During the opioid crisis, access to buprenorphine providers is a crucial step to recovery.
Since March 30th is National Doctors’ Day, we at Workit Health wanted to take a moment to salute all of those working on the front lines of the opioid epidemic prescribing buprenorphine.
We’re all familiar with the staggering numbers of those struggling with heroin or pain pill addiction in the opioid crisis. At Workit Health, and for many of you reading this, these numbers are much more than just statistics. They are hours, days, and lives lost to addiction. According to the Department of Health and Human Services:
An estimated 2 million people suffer from opioid use disorder.
Over 100 people die from opioid related deaths every day.
The opioid crisis cost the country over $500 billion in 2016.
Buprenorphine is a crucial tool in the fight against the opioid epidemic.
The research is clear. The gold standard of care is buprenorphine, commonly known by its most popular brand name, Suboxone. Despite the bad rap it gets in abstinence-only circles, buprenorphine reduces risk of overdose and increases quality of life in recovery.
With 2 million people struggling with opiate addiction, how many buprenorphine providers would you expect the country to have? There are currently only 46,000 providers able to prescribe buprenorphine, according to SAMHSA. And there are limits on the numbers of patients those providers can see.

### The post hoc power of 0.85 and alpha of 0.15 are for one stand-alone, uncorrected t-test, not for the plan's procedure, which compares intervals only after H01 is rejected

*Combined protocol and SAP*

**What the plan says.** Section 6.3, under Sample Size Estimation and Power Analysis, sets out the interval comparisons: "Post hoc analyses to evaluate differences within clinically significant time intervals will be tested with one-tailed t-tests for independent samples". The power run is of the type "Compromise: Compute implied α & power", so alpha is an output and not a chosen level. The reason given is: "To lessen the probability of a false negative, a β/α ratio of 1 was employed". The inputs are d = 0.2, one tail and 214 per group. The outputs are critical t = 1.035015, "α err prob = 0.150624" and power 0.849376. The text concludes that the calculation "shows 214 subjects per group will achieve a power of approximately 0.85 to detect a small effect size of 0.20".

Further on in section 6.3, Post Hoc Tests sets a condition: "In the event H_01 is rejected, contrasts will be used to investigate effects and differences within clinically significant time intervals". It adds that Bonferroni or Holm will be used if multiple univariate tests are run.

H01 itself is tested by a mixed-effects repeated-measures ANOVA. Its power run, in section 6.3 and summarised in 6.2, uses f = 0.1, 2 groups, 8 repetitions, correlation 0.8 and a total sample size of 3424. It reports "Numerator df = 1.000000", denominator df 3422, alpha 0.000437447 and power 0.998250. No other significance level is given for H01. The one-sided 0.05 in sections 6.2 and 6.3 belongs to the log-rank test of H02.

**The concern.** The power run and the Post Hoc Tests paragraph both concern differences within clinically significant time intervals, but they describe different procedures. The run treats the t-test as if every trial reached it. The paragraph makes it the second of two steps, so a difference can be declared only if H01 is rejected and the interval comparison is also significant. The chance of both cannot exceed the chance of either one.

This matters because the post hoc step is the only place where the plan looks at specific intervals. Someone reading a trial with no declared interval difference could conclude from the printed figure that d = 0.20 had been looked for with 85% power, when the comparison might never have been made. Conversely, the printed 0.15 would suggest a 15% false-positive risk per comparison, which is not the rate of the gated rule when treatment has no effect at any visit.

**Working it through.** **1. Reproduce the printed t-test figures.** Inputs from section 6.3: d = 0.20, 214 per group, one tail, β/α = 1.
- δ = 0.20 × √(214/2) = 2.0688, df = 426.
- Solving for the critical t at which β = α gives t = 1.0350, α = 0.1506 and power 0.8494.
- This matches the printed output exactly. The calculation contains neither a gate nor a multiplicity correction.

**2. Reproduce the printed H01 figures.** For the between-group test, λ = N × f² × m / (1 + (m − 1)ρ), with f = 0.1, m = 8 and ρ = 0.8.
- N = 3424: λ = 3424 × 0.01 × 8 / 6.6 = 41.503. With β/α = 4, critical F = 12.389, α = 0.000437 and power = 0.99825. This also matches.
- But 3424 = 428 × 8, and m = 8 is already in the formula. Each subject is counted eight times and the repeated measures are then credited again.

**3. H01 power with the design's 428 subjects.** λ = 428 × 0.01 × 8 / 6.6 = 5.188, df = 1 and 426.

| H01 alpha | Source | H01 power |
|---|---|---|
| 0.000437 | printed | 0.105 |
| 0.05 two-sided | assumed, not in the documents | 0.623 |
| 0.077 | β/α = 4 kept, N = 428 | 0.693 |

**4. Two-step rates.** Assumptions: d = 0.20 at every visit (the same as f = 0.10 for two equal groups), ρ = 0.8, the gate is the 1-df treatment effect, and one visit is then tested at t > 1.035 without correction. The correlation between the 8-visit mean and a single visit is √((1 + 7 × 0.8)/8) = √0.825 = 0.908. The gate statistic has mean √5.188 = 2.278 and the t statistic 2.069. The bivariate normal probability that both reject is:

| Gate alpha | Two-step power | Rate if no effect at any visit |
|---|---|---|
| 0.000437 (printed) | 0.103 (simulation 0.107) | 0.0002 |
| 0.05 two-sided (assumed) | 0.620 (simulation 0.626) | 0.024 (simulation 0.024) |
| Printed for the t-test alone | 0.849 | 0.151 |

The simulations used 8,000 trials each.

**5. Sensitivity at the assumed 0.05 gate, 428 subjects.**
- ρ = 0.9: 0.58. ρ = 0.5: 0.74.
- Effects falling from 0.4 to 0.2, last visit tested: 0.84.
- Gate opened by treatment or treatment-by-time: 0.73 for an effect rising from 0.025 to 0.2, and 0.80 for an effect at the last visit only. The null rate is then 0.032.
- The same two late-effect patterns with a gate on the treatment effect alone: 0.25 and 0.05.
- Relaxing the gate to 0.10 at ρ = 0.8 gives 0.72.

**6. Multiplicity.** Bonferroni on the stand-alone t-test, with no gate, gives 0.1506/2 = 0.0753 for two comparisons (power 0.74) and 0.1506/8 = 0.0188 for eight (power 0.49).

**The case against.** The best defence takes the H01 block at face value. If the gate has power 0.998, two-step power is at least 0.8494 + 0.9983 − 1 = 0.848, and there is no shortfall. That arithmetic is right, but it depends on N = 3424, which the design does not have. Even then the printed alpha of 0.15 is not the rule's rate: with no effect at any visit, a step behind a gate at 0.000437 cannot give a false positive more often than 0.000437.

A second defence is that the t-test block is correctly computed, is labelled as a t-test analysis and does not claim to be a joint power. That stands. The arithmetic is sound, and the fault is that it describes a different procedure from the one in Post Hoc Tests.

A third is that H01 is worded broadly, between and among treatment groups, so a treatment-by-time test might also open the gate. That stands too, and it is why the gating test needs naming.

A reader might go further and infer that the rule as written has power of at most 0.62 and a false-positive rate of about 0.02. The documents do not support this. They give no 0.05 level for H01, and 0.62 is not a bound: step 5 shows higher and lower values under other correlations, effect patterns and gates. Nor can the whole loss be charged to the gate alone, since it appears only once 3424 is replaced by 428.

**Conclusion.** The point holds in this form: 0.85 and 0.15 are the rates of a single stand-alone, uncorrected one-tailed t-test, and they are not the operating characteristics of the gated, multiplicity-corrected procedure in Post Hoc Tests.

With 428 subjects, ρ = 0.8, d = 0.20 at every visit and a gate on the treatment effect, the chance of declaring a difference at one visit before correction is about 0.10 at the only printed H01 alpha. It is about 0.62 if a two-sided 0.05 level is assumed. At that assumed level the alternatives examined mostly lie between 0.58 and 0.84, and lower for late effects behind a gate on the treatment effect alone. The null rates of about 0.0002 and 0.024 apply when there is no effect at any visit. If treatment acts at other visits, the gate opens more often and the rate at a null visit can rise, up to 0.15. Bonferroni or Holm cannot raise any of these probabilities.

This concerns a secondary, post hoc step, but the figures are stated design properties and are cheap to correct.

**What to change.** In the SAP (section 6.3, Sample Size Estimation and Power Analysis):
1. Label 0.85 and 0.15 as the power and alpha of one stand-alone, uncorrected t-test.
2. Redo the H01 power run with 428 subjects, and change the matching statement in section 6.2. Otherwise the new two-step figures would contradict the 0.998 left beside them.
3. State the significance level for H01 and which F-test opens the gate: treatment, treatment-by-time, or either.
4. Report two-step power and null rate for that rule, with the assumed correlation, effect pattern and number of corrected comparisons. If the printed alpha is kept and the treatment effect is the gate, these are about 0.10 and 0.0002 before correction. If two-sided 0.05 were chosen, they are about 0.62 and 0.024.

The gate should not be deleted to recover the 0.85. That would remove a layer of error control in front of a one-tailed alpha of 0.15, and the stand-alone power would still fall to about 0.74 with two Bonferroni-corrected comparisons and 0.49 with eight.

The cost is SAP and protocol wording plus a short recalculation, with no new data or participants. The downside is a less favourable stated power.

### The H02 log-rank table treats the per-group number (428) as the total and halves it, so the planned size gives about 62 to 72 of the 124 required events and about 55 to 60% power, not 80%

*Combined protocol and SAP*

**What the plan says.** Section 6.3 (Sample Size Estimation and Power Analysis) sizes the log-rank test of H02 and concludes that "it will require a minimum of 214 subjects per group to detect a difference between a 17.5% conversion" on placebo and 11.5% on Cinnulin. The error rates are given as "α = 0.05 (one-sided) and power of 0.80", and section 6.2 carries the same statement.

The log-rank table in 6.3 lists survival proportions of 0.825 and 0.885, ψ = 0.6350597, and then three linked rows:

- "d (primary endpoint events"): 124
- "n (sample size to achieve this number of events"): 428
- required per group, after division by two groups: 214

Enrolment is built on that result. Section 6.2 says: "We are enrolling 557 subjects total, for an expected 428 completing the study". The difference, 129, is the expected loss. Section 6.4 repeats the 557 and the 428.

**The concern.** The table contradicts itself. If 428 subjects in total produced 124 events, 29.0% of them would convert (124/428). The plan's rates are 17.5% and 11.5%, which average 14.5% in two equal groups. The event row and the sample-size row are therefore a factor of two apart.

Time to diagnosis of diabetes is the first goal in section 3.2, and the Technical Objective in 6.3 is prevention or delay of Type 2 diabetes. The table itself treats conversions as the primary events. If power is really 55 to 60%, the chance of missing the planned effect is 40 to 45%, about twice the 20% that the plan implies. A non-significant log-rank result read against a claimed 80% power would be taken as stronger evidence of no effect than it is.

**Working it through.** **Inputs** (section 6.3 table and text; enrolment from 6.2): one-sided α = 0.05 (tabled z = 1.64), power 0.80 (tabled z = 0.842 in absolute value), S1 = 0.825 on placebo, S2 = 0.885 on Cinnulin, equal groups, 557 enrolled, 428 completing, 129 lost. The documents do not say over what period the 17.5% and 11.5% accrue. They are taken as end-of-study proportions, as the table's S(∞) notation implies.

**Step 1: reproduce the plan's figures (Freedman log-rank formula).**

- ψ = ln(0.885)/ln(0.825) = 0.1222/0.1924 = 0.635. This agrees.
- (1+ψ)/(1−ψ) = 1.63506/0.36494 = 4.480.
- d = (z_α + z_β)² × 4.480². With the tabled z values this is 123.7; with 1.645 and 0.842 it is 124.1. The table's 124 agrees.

Doctors need more training to prescribe life-saving treatment like buprenorphine than they do to prescribe the pain pills that (may) cause someone to become addicted in the first place. In order for a doctor to prescribe buprenorphine, they’re required to complete an eight hour waiver course. They must also follow limits on how many patients they can treat.
Sadly, this leaves many people who seek buprenorphine as a solution for heroin or pain pill addiction to find it on the street, rather than in an office where they can receive medical care.
This is why Workit Health physicians like our CMO, Dr. Melody Glenn, are getting the special training required to be able to prescribe buprenorphine. Read more about Dr. Glenn in our interview with her. She explains why buprenorphine is so important:
If you’re looking for a buprenorphine provider and don’t know where to start, don’t be daunted.
Online tools can help you find a buprenorphine provider near you:
- Suboxone.com offers a directory of local Suboxone providers.
- Treatmentmatch.org anonymously connects people seeking treatment for opioid addiction with providers in their area.
- SAMHSA offers a Buprenorphine Treatment Practitioner Locator.
If you’re already receiving buprenorphine treatment, take a minute to say thanks to your doctor on National Doctors’ Day, for taking the time to get waivered for buprenorphine treatment.